In business today, being data-driven can be a major factor in whether you and the company you work for succeed or fail. Leaders depend on data to guide any decision-making process.
But we haven’t always has access to the wealth of information we have today. Before the Age of Information, people relied more on their gut, their instincts. And there are leaders today who still swear by their gut to ultimately choose a plan of action.
Because decision-making is happening faster than ever in our rapidly pivoting world, it has become apparent to ask: is one style of decision-making now more effective than the other?
In this episode, we hear from a number of experts across different fields who weigh in on the debate:
Dr. Mary Lamia, a psychologist who has spent her career studying and encouraging emotional awareness. Dr. Lamia has joined us twice on the show before, back in episodes 9 and 12, to discuss emotions and motivational styles.
Jen McDonald, the Executive Director of Client Engagement at global marketing agency VMLY&R. As a 20 year marketing veteran, she’s worked across a variety of industries and has been at the forefront of the digital and data revolution.
Kyle Loudermilk, the President and CEO of GSE Systems, which provides professional and technical engineering, staffing services, and simulation software to clients in the power and process industries.
Steve Brown, our guest in episode 20 and Director of Einstein Analytics at Salesforce, who leads a team of talented Specialists committed to driving customer success.
And Coach Dana Cavalea, our guest in episode 24 and the former Director of Strength and Conditioning and Performance Enhancement with the New York Yankees Organization. Dana helped pioneer data-driven performance optimization in baseball, and now, Dana brings those same performance optimization techniques to business leaders, entrepreneurs, and pro athletes around the world.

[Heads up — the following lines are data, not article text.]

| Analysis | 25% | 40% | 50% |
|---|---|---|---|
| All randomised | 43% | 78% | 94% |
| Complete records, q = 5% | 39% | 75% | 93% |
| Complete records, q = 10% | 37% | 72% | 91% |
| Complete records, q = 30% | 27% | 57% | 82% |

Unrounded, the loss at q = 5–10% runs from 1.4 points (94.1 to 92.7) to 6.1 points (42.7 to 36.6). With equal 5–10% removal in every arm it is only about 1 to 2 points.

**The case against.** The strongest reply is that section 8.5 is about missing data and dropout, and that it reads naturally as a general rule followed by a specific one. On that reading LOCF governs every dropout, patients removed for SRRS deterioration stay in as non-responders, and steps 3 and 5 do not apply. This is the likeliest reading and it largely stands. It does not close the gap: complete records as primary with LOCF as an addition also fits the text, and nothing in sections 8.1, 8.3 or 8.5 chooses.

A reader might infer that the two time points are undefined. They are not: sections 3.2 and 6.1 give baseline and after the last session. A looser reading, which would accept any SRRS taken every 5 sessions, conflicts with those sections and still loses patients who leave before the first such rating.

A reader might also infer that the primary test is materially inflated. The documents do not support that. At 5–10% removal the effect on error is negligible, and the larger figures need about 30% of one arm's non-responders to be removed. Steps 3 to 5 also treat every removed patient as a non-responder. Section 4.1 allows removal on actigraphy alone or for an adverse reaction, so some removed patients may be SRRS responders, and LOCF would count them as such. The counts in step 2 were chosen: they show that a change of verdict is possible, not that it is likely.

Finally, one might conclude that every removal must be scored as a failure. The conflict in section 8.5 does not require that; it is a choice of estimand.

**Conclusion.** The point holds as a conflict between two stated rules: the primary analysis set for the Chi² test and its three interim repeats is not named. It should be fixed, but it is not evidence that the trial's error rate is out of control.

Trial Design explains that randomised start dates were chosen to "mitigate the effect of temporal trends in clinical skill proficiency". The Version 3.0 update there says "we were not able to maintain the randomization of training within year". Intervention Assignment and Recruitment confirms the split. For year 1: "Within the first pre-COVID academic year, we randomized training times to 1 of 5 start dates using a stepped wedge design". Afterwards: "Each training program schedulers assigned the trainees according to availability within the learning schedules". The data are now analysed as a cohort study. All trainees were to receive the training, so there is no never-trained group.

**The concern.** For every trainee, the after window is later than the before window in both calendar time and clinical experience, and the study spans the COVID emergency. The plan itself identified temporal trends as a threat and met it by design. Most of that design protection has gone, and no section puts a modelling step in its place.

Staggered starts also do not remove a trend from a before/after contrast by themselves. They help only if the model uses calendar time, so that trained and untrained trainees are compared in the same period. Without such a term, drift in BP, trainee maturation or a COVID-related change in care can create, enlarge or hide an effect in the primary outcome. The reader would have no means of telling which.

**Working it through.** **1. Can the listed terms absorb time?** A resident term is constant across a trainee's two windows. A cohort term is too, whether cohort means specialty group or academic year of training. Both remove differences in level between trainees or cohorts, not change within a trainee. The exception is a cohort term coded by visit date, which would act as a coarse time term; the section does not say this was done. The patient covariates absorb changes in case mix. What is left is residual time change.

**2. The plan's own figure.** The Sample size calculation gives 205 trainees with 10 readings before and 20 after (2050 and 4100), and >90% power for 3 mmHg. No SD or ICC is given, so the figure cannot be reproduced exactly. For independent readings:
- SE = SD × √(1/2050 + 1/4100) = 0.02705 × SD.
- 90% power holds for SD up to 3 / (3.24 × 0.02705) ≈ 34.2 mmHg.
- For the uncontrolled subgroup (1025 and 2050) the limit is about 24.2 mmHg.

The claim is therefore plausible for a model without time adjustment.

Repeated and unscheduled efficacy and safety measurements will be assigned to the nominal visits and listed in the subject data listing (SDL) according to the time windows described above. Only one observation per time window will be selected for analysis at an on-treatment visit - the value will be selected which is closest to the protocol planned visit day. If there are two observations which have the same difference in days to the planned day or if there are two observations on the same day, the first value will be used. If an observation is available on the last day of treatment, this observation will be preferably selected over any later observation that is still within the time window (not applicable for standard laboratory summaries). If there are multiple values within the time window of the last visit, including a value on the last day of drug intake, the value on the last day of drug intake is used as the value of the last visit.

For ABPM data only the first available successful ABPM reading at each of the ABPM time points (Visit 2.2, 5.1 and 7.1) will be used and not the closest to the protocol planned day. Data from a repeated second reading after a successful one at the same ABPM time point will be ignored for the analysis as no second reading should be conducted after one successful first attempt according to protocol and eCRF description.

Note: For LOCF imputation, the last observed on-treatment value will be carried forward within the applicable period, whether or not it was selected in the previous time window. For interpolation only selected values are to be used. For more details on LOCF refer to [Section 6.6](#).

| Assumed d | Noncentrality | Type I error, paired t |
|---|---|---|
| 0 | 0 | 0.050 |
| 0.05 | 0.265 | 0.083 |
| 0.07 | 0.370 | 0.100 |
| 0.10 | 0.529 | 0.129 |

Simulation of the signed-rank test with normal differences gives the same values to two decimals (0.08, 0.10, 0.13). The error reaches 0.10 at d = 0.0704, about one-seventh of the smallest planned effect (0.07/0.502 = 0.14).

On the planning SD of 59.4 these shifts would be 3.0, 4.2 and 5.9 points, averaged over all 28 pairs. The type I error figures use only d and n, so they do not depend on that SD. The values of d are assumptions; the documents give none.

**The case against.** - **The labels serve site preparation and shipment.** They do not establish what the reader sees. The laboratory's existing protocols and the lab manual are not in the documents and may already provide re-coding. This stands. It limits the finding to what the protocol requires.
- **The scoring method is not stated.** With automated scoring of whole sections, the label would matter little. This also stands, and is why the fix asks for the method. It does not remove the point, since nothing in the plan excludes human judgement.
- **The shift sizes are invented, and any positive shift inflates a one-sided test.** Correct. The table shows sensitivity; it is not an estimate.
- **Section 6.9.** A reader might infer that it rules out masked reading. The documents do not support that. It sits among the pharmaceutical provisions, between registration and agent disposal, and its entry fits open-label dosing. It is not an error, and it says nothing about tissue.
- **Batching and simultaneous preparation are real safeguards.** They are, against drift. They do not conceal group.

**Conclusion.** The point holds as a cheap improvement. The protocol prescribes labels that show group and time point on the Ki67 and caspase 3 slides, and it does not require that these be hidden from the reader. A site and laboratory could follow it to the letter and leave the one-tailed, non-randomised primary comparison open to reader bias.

Relying on Data VS Relying on Gut
With data becoming so important to many successful companies today, you might expect that the people driving those organizations put greater emphasis on data to drive decisions over gut. But that’s not always the case.
As the man who brought data into the Yankees’ performance optimization approach, Dana would be a likely candidate to propone data to drive decisions and actions – but instead, he points out a common fallacy:
“Now a lot of teams are creating sports science departments and now they're going to the extreme because the players are becoming numbers and stats and data,” Dana says. “When we focus too much on the numbers, we lose the gut; We lose our human instincts because we're over analyzing numbers, and we all know we can fudge data to say whatever we want if we want to.”
Dr. Lamia echoes Dana’s sentiments, sharing how she sees an increasing reliance on data in every area of life.
“What's so interesting is that being data-driven is not just in business these days. It's also in the field of psychology. If you think about it, a lot of insurance companies are only paying for treatments that have some kind of empirical foundation. You have to prove that they work.
“It's all data-driven and that data gets skewed. Data is skewed, often, when someone is trying to prove a point or trying to prove something works.”
Data provides a foundation, but despite most organizations’ efforts to be objective as possible, data bias occurs in most decision-making processes. So depending solely on data doesn’t mean that you’ll consistently make the right decision.
At the same time, prioritizing gut and instinct will pose a similar risk.
Steven Brown tell us, “Overly relying on gut is also overly relying on your own biases that you bring to the table.”
Intrinsically, neither style of decision-making seems to be better than the other – because you need a balance of both.
Striking a Balance: The Yin & Yang of Gut & Data
“It's a bit yin and yang,” Steve explains. “One can check the other. So, over reliance on gut: You're bringing your own biases, your own preconceived notions to the table. And over-reliance on data: You're missing out on, potentially, the human aspect or the patterns that only a human can tease out.”
Although Steve works in analytics at Salesforce, his decision-making is predominately gut-driven which he feels is likely due to to his past work-experience in start-ups. However, he understands it can’t drive every facet of every decision. “I don't know that gut is more effective as a blanket statement, but it works well for me. Then I find that I look for the data to back up that decision.”
Melding the two can also help us overcome the challenges of analysis paralysis.
Jen says, “I've seen lots of clients and I've seen even people that I've worked with on my team become paralyzed with all of these data points.